As the Federal Reserve looks to reduce slowly its emergency monthly purchases of $40bn in Treasury debt, the question facing the bond market is whether long-term yields already largely reflect the impact of the taper and are at levels that can draw other buyers as the central bank retreats from the market.

For bond strategists, higher US bond yields and the expectation that the yen weakens further against the dollar help offset worries about the Fed’s taper. “This is the trade for this year,” says John Brady, managing director at RJ O’Brien. “As the Fed steps back, Japanese investors will step in and buy long-dated Treasuries.”

The rationale for such a shift lies in the attraction of much higher real US yields over those in Japan. With core annual inflation running just above 1 per cent, investors could pick up a generous real yield from buying 10-year Treasury notes that pay a current coupon of 2.75 per cent.

By contrast, the 10-year Japanese government bond yield of 0.68 per cent sits just above that country’s so-called “core-core” inflation rate (excluding fresh food and energy) of 0.6 per cent, its highest level in 15 years.

But at what point will those widening yield differentials between US and Japanese benchmark bonds start to lure flows?

In the past, a 200 basis point spread between 10-year JGBs and US Treasuries has been an “important trigger” for pushing domestic investors into foreign bonds, says Satoshi Shimamura, head of rates and markets in the investment strategy department at MassMutual, which manages about Y1.6tn ($15.3bn) of assets in Japan.

That spread, now just over 220 bps, has averaged 215 bps since the beginning of November. While the arithmetic looks compelling, there is little sign yet of a big rotation: flows into foreign bonds from major Japanese investors have yet to establish a firmly positive trend.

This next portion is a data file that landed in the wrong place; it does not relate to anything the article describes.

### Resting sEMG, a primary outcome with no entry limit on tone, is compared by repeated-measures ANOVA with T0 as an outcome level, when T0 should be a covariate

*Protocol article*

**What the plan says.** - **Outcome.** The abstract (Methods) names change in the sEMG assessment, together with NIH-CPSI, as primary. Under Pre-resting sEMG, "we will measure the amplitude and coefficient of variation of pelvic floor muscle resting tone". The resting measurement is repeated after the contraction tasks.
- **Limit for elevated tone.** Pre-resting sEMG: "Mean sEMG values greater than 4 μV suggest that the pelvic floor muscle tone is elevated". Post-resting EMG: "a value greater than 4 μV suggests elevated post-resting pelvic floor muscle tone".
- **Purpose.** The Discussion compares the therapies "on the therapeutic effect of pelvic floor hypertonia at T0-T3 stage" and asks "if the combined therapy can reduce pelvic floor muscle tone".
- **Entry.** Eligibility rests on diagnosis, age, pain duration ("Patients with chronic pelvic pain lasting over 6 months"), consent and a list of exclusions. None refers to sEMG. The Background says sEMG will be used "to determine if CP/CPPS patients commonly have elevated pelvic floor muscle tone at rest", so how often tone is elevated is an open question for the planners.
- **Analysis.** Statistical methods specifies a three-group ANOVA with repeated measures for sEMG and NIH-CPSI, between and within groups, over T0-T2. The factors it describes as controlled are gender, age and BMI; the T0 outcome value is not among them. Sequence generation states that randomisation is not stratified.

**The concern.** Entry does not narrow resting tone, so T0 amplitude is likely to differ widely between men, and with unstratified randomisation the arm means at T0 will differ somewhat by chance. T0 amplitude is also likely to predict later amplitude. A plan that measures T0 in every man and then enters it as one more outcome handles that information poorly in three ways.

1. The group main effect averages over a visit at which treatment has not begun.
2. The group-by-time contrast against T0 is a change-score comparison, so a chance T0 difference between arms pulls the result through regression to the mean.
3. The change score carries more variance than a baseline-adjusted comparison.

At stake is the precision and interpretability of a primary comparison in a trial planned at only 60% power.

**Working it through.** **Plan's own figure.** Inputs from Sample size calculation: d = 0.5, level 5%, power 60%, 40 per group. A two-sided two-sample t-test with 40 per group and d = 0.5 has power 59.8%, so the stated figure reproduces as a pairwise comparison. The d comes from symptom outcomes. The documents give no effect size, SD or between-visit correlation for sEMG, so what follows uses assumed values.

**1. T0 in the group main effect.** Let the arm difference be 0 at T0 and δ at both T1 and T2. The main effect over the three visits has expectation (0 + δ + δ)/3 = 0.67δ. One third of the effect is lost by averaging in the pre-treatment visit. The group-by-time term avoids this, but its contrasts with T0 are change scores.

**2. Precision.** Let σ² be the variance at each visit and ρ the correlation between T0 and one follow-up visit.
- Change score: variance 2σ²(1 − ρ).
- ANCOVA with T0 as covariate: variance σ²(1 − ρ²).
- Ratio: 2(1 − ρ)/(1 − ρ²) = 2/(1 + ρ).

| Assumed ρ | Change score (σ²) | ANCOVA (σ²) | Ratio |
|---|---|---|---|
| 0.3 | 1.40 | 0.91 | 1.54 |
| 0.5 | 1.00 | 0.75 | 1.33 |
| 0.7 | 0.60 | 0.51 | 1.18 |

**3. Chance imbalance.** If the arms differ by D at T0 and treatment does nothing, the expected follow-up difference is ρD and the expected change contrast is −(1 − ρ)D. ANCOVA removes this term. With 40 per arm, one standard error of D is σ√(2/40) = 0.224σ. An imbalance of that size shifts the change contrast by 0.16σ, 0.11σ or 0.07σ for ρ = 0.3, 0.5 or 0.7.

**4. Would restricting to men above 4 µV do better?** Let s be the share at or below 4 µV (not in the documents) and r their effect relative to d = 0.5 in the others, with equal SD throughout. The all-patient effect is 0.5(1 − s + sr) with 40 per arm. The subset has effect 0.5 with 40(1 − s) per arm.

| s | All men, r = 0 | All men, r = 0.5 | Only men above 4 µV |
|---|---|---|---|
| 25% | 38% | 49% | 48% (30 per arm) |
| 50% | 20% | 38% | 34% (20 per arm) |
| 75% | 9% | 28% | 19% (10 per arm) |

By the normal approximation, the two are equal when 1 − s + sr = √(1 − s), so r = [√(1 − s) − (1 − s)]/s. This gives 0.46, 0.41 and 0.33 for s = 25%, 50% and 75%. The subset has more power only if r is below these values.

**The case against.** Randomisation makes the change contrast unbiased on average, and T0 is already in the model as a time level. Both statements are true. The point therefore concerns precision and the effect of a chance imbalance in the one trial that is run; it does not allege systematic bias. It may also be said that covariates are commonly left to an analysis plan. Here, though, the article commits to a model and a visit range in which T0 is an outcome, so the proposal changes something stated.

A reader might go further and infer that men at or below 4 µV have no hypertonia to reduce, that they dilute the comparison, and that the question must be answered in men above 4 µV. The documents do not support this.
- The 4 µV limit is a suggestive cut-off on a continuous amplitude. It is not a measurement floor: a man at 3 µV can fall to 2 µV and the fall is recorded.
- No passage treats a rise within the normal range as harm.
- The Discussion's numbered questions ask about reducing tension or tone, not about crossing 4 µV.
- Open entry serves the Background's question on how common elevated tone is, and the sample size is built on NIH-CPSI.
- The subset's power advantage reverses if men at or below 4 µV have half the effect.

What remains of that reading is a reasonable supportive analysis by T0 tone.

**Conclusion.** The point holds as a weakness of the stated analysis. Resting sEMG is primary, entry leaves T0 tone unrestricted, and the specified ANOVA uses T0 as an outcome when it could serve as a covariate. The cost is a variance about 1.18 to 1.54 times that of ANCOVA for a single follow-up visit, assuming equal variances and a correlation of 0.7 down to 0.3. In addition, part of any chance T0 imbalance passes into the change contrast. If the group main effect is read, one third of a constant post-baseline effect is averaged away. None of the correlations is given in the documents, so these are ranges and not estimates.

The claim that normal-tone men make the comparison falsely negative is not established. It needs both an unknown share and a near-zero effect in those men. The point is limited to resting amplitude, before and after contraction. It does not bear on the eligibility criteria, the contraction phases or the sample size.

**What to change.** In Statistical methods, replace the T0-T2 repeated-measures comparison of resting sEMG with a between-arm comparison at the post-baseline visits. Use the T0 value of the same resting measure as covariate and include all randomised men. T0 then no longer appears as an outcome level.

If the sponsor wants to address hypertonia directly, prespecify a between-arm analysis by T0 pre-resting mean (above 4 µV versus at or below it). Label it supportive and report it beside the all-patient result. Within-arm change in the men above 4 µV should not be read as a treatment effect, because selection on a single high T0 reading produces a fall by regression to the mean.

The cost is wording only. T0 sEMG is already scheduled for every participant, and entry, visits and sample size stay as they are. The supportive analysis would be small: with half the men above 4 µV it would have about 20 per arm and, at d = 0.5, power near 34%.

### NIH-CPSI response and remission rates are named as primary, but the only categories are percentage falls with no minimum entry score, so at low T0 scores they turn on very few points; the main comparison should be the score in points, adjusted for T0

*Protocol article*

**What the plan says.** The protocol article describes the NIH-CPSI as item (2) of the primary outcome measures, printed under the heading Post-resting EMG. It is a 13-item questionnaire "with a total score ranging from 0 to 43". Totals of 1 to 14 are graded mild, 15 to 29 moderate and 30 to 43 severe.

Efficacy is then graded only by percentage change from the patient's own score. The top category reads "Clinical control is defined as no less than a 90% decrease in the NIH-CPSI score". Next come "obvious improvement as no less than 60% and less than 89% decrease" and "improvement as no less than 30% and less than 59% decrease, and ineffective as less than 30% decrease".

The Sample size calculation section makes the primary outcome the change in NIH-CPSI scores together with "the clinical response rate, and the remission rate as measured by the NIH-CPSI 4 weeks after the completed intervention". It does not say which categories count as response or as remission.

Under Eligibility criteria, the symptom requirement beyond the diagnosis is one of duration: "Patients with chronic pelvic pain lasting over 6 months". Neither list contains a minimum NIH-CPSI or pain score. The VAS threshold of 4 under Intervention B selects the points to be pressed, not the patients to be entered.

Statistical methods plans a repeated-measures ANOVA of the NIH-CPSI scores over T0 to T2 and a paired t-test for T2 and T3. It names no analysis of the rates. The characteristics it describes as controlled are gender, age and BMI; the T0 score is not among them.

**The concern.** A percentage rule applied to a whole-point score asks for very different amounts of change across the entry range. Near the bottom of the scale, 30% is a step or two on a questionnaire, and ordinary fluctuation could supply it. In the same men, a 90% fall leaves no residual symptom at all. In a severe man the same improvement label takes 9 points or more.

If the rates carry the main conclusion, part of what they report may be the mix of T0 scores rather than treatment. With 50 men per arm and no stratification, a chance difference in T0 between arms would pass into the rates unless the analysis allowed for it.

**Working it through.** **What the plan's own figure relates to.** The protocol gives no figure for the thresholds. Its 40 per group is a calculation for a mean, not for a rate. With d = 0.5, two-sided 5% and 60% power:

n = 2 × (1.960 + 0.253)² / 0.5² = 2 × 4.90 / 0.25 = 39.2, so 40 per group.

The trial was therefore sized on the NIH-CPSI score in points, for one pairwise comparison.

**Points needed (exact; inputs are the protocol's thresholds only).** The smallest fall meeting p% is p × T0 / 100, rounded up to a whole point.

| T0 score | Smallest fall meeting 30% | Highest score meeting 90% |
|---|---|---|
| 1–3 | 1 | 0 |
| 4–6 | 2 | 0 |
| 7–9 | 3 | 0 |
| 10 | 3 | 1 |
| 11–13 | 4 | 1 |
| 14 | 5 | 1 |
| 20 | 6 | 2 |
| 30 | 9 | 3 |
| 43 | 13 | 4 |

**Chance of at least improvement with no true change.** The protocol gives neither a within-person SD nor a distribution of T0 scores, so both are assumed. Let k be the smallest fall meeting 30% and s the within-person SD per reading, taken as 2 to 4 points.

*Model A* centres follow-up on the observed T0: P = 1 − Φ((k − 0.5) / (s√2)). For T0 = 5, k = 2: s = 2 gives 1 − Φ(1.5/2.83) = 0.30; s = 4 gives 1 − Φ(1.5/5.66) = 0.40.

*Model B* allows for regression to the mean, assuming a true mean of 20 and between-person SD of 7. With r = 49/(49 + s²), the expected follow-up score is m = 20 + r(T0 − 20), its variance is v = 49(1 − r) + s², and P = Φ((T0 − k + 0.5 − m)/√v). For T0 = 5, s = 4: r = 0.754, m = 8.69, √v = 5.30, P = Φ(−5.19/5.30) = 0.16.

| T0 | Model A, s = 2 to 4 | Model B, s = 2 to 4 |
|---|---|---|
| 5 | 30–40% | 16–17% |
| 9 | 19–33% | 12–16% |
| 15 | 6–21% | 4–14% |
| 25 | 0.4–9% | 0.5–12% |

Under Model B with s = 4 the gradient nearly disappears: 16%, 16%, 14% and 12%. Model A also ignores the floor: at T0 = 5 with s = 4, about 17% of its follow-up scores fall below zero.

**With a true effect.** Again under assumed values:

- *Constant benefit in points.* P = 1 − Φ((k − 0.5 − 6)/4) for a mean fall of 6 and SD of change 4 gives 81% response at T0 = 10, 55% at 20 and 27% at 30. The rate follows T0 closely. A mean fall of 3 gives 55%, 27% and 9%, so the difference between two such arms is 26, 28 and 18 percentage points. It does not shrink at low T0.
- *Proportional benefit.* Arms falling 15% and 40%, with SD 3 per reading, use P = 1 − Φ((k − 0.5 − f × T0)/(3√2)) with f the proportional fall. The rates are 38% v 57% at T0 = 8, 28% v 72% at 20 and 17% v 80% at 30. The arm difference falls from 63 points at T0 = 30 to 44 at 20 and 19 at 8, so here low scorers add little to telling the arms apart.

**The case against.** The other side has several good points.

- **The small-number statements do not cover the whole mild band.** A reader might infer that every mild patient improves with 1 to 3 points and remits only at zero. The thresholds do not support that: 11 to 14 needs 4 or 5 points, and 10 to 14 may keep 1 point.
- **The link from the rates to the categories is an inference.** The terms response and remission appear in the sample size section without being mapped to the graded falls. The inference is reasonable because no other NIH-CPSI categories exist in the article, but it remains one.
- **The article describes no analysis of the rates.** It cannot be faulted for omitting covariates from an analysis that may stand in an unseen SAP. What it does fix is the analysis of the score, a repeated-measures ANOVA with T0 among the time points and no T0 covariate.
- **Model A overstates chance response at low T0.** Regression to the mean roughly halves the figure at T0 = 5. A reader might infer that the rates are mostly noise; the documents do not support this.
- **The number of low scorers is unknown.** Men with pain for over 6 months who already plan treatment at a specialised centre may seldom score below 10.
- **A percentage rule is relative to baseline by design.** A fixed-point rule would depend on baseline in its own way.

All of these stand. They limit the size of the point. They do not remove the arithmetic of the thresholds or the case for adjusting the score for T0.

Between July and November there were five straight months of net purchases of foreign bonds and notes, following five months of net sales. But December saw another Y499bn of net sales, according to provisional finance ministry data.

Over the first 11 months of the year, investors including commercial banks, insurers, fund managers and trust banks bought a net Y180bn of foreign bonds and notes, easily the smallest haul since the data series began in 2005.

One catalyst could be the performance of Japanese equities. The Nikkei 225 remains in negative territory this month after a huge rally of nearly 60 per cent last year. “The pivot will be the performance of the Nikkei and if we see stocks lose ground, that may force Japanese investors to look at US bonds,” says William O’Donnell, strategist at RBS Securities.

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  1. 4 Responses to “Japan as the Next QE”

  2. By Squints on Jan 16, 2014 | Reply

    John, whaddya mean the NEXT QE? 8^)

    Like Blink 182, how many times they gonna make that record?

  3. By John Jansen on Jan 16, 2014 | Reply

    Just that japanese buyers allegedly will replace the Fed as wide spread and tanking yen force them to leave home

  4. By Squints on Jan 16, 2014 | Reply

    I kid. Indulging my inner Austrian. Wouldn’t be following if I wasn’t valuing the color.

  5. By John Jansen on Jan 16, 2014 | Reply

    Inner Austrian. I like that very dry and very inside baaseball!!